The Concertino was commissioned by the League of Composers. As the adjoining opus number (Op 32a) is a Sonatina for oboe & piano, it is possible she was writing for a particular player. The music is in a rich late romantic language, with intense harmonies. The opening Allegretto is full of a yearning, and has an unusual flexibility got from the expressive use of changing bar lengths. A mournful viola solo starts the slow movement; unusual intervals and rhythms create an unsettled, brooding effect. The Finale, a demonic gigue, seems to imitate a goblin dance. Then after a declamatory interruption and wind cadenzas, all come together in a triumphant C minor conclusion. This work can be played with single or multiple strings. All the parts are good - every players has interesting things to say.
We gave the European Premiere (with the Lament ) in May 2003.

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A Lament on an African Theme, Op 20a 1927
Adagio lamentoso; G major. 6 mins
Bauer sometimes used elements of music from other cultures in works, as seen here. On the manuscript she says in parenthesis "Based on an African Negro Lament". It started life as the second movement of her String Quartet, Op 20 (1928); Martin Bernstein, her colleague at NYU, orchestrated the work (c. 1935) and gave it its current title. As this suggests, it is an elemental, primitive piece of highly atmospheric expression.

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Symphonic Suite, Op 34. 1940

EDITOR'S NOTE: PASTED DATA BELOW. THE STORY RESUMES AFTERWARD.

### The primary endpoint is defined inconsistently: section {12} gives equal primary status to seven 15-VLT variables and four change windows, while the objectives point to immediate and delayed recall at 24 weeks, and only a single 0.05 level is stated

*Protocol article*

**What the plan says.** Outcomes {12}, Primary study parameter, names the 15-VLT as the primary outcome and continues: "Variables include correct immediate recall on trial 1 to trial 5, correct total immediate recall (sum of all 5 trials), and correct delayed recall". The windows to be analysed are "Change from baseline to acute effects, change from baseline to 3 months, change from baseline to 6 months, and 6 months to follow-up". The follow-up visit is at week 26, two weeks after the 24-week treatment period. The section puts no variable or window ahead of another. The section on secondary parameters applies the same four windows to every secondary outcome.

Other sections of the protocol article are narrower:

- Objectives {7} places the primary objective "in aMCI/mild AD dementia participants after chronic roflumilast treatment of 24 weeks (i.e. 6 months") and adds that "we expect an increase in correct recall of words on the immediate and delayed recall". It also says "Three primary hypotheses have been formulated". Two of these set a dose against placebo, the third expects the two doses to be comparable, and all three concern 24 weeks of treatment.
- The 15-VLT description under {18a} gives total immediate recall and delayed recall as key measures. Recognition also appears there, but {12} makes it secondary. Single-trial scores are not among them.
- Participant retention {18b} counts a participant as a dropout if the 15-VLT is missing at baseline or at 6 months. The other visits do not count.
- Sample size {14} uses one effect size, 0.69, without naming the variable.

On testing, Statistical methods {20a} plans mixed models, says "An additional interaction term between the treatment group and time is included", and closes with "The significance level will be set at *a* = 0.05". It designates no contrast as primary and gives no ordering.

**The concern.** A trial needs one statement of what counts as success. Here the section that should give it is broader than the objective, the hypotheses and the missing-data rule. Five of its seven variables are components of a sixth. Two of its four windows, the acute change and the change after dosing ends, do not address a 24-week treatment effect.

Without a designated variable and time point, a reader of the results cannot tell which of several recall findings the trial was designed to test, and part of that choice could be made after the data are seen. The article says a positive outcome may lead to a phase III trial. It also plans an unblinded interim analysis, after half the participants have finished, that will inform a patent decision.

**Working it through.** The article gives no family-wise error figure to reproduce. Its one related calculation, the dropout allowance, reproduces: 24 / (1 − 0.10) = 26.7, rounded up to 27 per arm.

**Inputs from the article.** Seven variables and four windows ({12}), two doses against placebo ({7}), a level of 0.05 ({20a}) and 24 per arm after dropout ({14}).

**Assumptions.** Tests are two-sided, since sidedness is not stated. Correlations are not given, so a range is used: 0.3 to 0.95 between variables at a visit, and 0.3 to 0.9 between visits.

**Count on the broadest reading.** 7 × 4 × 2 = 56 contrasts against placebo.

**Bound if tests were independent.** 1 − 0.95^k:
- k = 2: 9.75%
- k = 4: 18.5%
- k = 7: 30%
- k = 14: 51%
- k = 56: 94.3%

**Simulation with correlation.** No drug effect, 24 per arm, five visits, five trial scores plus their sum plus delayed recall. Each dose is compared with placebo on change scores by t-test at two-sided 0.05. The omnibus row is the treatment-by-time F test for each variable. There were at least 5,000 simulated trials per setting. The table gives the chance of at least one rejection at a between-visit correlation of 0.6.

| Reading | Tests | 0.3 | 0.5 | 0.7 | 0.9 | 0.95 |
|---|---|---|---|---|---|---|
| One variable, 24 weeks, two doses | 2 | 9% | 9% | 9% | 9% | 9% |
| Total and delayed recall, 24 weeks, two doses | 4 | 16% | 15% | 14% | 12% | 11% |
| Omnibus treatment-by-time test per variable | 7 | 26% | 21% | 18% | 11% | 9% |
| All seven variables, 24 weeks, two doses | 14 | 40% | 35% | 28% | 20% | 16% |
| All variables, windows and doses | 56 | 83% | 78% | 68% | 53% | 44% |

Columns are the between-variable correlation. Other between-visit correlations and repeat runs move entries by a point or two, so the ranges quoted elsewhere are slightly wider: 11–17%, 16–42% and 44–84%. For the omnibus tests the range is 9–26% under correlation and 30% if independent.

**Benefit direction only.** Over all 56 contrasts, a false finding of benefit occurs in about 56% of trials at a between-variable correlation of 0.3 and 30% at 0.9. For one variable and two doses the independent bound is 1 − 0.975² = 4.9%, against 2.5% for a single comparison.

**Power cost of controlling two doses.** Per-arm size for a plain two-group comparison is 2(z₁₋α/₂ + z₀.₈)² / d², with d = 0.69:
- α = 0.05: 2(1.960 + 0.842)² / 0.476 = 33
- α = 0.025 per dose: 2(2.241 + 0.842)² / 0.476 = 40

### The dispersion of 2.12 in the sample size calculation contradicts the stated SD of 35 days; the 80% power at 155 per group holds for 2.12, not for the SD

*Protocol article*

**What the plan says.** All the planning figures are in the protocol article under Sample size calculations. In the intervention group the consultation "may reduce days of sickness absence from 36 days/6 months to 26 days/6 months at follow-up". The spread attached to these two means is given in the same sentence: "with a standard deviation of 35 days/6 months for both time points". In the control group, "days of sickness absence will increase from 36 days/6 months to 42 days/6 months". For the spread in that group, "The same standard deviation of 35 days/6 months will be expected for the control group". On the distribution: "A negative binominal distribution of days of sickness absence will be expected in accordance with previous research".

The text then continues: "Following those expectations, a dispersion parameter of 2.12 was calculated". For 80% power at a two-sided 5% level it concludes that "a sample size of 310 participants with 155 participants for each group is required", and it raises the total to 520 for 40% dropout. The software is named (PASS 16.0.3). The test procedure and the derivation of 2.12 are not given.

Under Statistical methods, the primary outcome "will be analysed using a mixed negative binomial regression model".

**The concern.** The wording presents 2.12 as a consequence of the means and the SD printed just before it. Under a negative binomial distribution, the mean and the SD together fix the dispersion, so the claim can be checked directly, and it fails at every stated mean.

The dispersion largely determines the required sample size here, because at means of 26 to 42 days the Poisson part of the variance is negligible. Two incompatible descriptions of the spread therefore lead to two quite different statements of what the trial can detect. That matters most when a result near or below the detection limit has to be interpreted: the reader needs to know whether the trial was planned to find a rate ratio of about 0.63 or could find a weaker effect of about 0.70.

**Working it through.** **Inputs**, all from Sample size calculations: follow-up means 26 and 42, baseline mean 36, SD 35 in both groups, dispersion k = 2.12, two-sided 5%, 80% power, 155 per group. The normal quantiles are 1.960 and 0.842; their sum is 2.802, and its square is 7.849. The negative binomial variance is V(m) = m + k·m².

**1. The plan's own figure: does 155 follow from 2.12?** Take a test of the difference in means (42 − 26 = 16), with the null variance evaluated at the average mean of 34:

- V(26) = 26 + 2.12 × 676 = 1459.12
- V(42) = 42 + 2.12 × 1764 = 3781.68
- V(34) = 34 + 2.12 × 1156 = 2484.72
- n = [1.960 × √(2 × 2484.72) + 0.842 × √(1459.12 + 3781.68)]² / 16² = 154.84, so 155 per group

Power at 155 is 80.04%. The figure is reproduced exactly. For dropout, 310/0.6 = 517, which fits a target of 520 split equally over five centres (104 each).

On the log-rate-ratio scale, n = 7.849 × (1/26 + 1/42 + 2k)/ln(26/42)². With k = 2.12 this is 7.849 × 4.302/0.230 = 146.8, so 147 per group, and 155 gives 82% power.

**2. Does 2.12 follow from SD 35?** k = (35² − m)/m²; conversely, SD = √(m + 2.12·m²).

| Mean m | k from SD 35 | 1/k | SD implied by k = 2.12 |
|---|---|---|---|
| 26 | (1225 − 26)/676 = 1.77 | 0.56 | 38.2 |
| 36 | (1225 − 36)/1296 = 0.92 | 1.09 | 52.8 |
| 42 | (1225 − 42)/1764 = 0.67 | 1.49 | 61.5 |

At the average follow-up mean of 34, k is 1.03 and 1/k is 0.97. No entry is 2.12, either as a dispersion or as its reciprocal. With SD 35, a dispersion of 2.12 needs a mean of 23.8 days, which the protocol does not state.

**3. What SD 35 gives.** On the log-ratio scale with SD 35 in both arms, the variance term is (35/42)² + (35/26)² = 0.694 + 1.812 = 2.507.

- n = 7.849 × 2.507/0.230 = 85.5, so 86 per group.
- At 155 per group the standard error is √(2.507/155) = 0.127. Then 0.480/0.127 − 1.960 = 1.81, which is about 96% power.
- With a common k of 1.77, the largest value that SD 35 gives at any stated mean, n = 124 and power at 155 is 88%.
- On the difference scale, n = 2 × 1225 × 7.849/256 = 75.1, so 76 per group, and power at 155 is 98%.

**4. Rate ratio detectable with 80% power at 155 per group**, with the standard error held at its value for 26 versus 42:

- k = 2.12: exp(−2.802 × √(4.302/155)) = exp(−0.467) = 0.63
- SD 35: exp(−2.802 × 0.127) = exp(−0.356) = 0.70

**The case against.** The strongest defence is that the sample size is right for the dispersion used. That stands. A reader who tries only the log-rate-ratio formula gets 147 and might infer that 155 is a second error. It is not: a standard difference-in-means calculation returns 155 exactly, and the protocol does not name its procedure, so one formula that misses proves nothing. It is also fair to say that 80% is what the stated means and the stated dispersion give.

1) Prelude: Andante; C minor. 2) Interlude: Commodo; F sharp minor. 3) Finale - Fugue: Allegro ma non troppo; C minor. 15 mins
Bauer had Jewish parentage; some of her family came from Europe to the US in the 19th century, while others stayed in Alsace, and were then slaughtered by the Nazis. The tragic mood of the first movement seems to express Bauer's deep sense of loss. An atmosphere of angst is established through unsettling chromatic intervals, and the syncopated bass, dragging its feet in grief. The lovely sonority of resonant strings, the satisfying structure, and the eloquent release at the end make it a very convincing movement. The second movement has a generally quieter sadness, although the syncopated middle section is again troubled. The Finale is a rigourous fugue, with a Bach-like vigour, but using 20th century language. Bauer revels in the discipline of the form, using various techniques such as inversion and augmentation. This is one of her few larger-scale compositions. It was premiered in Chautauqua, New York.